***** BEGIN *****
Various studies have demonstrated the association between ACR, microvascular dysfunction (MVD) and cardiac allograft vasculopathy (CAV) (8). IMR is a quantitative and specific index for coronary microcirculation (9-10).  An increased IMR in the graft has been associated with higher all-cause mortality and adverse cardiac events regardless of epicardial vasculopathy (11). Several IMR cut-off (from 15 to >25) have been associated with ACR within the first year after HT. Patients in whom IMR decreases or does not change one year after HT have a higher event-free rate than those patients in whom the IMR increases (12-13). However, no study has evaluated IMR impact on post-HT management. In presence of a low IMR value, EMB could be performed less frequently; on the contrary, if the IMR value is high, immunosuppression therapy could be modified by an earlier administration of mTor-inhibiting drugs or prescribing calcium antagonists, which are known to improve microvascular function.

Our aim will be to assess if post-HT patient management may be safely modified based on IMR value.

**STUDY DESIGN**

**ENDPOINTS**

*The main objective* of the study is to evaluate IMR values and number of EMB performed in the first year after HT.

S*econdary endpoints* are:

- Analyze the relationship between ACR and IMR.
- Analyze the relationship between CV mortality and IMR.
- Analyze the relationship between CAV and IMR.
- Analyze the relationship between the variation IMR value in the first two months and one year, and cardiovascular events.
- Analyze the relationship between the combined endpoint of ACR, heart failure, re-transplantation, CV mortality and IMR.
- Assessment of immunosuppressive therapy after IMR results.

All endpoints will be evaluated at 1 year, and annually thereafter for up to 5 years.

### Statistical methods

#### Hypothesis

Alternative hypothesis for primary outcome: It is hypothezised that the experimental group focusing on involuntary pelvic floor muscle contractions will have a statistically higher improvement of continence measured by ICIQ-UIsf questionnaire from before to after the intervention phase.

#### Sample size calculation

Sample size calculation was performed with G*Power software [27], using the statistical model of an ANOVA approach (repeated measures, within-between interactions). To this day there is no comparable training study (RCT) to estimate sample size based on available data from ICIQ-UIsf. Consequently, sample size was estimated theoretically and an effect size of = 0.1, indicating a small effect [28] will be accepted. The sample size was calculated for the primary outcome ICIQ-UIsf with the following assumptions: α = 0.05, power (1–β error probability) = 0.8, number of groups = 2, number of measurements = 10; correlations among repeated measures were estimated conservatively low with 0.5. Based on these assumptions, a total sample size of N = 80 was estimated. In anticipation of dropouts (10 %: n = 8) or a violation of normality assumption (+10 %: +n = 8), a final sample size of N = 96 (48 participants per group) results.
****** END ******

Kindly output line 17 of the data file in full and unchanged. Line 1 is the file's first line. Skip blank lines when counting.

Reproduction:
#### Sample size calculation